Falling into Fear


My wife left me grousing on the couch. She had to get up early but told me before she went to bed, “Come get me if something happens.” We had gone to the polls early that morning, before ours even opened, then waited in the predawn to vote for Hillary Clinton. As it became clear she was going to lose, I didn’t go get Mary—in part, because I couldn’t convince myself the outcome was all but decided. I only turned off the TV when Clinton had a two percent chance of winning. Then I went about shutting down our house, snapping light switches, and pulling the blinds closed. I stared out the window above the kitchen sink and into our backyard. All the neighbors’ homes appeared darkened, too. In the darkness outside, in that stillness, I tried to think about how our lives were going to change. Trump’s election victory had validated the worst aspects of our national character and I knew that night that the bigots and racists would feel emboldened by his ascension.

My neighbor’s motion sensor light flashed to life, no doubt triggered by a raccoon or a possum, perhaps a neighborhood cat on the loose. The barren trees stood in shadow, craggily limbed, and unnerving. My yard, though, remained in the dark and it seemed so easy for someone to slip into our home. We live in a safe town and I am often bemused by my wife when she asks me to lock the door in daylight as I run out to the store. But everything—and I do mean everything—seemed different now. We had a newborn in our bedroom asleep in a crib. My wife and I both rested in fits since her birth, not from the child’s cries but from our own imaginings of tragedy. I always knew becoming a parent would change how I saw myself as a man and a husband, as writer and a teacher. I knew all that would become secondary to our child’s wants and needs, to my desire to protect it from nearly every reasonable thing I could. In that dark hour of that dark night, with these thoughts on my mind, it occurred to me I needed to buy a gun.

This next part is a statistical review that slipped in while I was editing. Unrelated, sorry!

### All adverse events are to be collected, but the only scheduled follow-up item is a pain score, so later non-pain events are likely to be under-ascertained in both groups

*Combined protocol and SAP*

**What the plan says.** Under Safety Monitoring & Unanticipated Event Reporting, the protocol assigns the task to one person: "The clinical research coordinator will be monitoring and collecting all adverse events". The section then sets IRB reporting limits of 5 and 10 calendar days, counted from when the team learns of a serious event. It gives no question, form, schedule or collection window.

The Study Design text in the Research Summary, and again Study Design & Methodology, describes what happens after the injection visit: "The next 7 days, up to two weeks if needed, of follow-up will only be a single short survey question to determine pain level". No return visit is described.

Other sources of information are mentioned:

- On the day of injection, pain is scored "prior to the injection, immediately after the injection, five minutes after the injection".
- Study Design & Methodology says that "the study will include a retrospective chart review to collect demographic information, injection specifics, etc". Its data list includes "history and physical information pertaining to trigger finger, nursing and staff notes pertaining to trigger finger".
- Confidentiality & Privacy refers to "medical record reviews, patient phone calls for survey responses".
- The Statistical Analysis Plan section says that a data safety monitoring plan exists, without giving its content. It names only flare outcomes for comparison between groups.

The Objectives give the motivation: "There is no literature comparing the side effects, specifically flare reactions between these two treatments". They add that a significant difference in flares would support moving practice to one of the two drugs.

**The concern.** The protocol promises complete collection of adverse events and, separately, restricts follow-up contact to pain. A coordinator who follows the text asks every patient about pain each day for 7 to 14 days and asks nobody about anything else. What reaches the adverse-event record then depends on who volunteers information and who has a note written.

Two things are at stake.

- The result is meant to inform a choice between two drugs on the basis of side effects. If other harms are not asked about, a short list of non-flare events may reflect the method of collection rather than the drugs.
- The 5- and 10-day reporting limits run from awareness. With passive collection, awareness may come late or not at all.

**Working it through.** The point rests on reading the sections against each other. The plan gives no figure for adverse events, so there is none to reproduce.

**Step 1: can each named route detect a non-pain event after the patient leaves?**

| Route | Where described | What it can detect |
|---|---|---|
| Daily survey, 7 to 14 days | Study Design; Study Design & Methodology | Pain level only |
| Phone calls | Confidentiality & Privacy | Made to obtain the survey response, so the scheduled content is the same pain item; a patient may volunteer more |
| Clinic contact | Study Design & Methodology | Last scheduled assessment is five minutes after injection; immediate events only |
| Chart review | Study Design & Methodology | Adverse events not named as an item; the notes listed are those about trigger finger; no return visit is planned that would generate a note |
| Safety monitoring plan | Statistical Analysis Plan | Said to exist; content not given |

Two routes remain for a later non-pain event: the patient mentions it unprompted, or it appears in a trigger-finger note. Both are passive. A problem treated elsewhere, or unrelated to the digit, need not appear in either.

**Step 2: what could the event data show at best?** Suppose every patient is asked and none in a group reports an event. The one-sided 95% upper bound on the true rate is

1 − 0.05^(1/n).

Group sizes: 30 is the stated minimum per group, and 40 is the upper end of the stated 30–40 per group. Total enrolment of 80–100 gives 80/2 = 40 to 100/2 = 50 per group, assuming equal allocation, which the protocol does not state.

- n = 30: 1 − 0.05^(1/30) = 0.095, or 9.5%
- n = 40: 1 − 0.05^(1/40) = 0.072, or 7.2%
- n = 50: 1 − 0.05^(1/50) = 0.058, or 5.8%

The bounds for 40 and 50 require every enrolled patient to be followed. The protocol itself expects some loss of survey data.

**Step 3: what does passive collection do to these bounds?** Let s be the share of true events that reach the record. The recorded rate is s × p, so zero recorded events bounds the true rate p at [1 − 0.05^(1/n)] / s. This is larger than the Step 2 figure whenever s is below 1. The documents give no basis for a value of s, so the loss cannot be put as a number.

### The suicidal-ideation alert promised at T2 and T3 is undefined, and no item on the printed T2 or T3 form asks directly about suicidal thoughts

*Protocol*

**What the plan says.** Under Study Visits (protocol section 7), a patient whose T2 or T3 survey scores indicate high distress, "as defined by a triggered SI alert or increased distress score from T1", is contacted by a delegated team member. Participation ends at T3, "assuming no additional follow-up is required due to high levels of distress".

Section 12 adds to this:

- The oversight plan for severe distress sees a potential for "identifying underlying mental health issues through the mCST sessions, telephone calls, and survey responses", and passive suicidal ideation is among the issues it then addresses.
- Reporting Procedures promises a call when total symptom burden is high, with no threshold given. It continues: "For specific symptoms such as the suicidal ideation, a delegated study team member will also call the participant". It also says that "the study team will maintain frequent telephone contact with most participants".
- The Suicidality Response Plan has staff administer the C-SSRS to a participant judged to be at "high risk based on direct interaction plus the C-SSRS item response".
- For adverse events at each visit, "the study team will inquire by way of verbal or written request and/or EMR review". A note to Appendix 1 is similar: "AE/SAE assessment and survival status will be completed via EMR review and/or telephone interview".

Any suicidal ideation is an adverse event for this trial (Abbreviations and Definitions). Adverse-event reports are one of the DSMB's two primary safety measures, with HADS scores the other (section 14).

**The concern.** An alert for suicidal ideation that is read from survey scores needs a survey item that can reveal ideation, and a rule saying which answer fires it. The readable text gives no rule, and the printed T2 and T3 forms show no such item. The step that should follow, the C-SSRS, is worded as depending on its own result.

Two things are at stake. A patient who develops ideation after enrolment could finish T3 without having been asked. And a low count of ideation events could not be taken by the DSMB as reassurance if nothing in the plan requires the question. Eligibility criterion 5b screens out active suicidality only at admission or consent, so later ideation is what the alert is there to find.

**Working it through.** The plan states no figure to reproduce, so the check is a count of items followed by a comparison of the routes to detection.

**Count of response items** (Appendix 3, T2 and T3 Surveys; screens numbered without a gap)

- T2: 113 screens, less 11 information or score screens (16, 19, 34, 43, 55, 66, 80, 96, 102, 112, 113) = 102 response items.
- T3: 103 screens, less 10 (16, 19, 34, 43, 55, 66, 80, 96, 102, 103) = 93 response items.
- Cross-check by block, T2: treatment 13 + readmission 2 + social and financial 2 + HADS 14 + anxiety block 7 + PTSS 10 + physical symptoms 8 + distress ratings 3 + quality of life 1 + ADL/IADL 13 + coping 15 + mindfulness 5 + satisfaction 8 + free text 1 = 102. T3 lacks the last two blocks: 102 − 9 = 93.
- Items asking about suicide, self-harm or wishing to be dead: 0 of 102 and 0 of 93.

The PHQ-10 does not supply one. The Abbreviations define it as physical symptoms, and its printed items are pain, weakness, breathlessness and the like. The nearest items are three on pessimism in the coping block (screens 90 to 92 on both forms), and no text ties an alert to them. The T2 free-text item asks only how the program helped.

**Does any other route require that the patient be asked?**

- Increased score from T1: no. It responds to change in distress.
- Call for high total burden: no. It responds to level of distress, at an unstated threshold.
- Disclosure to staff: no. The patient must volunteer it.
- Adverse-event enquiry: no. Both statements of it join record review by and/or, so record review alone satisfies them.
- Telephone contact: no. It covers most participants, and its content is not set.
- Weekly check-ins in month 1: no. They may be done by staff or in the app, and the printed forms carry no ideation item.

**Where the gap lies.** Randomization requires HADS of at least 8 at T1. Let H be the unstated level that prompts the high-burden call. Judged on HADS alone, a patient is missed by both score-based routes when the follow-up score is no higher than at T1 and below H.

I am half-Korean and though my accent carries the southeastern Kentucky town of Corbin, where I was born and raised, my features clearly mark me as something not solely white. Early on I learned that one’s ethnic makeup is not something cross-checked when it comes to hate and prejudice. I have never been afraid or ashamed of the person I am or the heritage I carry. Even when I was a boy and I was teased or prodded into fights, not once did I ever wish I was the same as everyone else. Being different was a badge of honor because I loved my mother and father fiercely and I was composed in equal parts of both. This is not to say that I don’t think my differences didn’t put me (or my brother) on edge from time to time. It surely did and caused in both of us a combativeness against any slight of any kind—economic and cultural as much as racial—and a sense of wanting the world to operate fairly and justly because so often we saw it didn’t.

When I think of my childhood, I think of it as a happy one, but the flares of discord that would occur in any life almost all center on me being half-Korean. The slurs, the whispers, the way kids tugged at their eyes. All of it was designed to tell me I didn’t belong, that the place I grew up in wasn’t my place, that I would never be of it even if I was from it. Later, in high school, a cheerleader would say it to me: “Why don’t you go back to where you came from?” Try as I might, I cannot let these instances of pain go.